Thirsty Thursdays Q&A: Xmas Tree pics
Q: What is the best way to take a picture of a lit-up Christmas tree? I can never get it right! I have an older Canon EOS Rebel if that helps.
A: It depends. What are you going for? If you just want a semi-sharp snapshot of your tree, make sure your room is decently bright and set a high ISO. You should be able to handhold a shot of your tree. Now I’ll go over some common problems/looks for a Christmas tree. (You will need a basic understanding of your digital camera and exposure for these tips) First is that ugly yellowish cast to your photos. You know what I’m talking about. It’s very easy to get rid of. As long as you aren’t using a flash, you can go into your camera settings and change your White Balance from Auto to Tungsten (for normal lights. If you have rainbow lights you’re screwed.) That should straighten it out. If you have photoshop you can do it on the computer too.
If you use your flash, it will mess up the colors. The little lights are yellow and the flash is white. so when you try to blend the two either it will still be very yellow or the white will start to look blue. Plus, the flash will drown out the glow from the lights and it doesn’t look as good. You might have to use a tripod or set your camera on something because your shutter will probably be at a very slow speed without flash. Here are 2 images concerning flash:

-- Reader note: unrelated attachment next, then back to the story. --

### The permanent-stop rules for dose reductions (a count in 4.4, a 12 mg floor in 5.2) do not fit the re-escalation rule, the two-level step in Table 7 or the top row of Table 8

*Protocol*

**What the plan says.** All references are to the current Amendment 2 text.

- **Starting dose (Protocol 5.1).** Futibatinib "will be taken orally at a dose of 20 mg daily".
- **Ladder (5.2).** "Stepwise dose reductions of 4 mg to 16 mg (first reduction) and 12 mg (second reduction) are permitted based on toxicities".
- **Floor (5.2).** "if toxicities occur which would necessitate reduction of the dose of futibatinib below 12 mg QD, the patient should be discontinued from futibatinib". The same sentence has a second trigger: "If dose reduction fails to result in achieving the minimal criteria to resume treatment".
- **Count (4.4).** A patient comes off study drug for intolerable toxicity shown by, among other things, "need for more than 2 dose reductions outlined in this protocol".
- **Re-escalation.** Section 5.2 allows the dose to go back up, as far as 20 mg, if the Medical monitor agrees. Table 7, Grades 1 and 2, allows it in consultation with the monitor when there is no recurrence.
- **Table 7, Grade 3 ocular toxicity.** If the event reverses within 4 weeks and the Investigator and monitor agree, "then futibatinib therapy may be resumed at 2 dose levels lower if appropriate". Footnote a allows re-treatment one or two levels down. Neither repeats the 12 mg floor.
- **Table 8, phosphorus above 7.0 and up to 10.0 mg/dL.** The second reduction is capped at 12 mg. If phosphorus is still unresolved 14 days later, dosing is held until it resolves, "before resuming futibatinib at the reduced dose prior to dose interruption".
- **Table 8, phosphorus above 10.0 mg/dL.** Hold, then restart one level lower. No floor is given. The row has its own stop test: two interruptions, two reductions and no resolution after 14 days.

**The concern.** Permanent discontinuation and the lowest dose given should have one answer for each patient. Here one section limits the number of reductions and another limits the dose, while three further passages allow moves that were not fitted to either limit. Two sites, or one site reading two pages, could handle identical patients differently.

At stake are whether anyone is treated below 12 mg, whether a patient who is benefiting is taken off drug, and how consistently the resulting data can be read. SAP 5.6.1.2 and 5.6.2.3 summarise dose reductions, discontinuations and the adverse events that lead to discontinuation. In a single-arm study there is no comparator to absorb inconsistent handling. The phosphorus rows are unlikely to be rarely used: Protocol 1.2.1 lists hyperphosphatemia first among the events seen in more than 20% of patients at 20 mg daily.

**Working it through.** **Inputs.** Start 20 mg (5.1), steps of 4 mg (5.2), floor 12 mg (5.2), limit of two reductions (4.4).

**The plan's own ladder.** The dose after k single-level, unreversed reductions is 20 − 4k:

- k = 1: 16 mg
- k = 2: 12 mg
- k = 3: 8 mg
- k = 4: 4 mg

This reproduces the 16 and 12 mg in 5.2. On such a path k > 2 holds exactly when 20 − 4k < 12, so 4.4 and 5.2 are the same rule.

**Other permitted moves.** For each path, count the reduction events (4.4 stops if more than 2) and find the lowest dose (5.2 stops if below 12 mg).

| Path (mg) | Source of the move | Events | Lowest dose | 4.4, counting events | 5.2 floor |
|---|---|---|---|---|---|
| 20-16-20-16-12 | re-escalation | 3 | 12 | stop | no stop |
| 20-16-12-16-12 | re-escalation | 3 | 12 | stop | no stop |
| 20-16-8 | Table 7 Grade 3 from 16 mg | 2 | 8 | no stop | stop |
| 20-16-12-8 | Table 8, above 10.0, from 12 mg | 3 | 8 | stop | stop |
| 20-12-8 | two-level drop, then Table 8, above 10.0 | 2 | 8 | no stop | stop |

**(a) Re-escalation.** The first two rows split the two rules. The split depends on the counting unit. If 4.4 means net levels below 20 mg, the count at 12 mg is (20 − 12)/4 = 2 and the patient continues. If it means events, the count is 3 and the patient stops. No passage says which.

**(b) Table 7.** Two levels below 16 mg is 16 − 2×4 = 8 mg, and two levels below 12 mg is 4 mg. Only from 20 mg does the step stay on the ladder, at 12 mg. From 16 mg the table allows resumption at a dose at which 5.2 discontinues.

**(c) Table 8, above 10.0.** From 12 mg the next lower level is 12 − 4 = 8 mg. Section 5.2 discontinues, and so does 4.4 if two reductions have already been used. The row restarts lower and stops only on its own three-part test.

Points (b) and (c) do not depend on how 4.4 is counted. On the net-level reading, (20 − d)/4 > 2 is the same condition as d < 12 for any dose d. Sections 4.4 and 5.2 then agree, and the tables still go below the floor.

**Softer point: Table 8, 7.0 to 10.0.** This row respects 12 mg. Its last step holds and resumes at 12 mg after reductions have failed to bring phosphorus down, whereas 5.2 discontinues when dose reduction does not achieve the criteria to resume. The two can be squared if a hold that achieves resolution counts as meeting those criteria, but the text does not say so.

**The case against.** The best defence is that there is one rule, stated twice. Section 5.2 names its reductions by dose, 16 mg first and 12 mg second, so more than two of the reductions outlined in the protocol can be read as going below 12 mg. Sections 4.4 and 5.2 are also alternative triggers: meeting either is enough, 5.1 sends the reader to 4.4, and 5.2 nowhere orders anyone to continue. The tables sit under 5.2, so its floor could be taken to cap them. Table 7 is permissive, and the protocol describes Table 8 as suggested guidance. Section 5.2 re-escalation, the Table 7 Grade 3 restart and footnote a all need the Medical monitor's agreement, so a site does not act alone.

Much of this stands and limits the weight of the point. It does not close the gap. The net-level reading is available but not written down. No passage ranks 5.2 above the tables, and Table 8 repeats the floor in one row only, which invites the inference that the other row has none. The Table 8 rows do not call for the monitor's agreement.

Yes, I broke my window and I used painters tape to fix it. You all think photographers lead a glorious life? Ha. Anyway the image without flash is much better in my opinion Now onto the lights themselves You know some pictures of trees where each light is like a beautiful starburst? That is because they are using a narrow aperture. When you use a wide aperture, you get a very shallow, beautiful depth of field but the lights are just blobs. When you narrow it down, you get more in focus, and you get starbursts. Check out the next few images.
You can see you get these nice “stars” at mostly f/8 and above. at f/8 and above you will probably need a tripod. These look nice, but sometimes the best shots are up close macro shots of trees:
These will give you big beautiful blobs of light in the background. Looks great. Or, you could get the whole tree out of focus and get creative by putting your significant other/family/pets in front of it. Here’s a shot from a very recent shoot I did with a Xmas tree:
Have any other questions about Xmas trees? Leave them in the comments! Internet points to anyone who can find the Rugby ball in one of the above pictures.
Bonus content: Christmas Puppies!